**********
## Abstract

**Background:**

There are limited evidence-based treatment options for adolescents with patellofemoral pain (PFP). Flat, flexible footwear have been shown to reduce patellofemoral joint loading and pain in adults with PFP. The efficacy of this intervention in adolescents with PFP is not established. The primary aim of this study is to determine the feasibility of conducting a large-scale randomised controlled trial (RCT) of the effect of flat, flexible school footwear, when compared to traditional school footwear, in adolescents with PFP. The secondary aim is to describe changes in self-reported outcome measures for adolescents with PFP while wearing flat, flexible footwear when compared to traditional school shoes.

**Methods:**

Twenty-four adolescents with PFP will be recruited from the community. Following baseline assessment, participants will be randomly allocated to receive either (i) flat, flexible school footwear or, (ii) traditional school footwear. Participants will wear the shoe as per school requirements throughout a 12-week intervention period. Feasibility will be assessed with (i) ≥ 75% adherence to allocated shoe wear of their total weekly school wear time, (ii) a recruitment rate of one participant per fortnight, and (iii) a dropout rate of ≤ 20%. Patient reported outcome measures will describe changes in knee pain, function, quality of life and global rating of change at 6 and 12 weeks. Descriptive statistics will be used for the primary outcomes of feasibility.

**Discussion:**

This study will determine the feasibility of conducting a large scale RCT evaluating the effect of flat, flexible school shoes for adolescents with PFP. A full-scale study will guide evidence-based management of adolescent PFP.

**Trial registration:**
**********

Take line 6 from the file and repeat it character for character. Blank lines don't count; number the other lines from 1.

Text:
**Discussion:**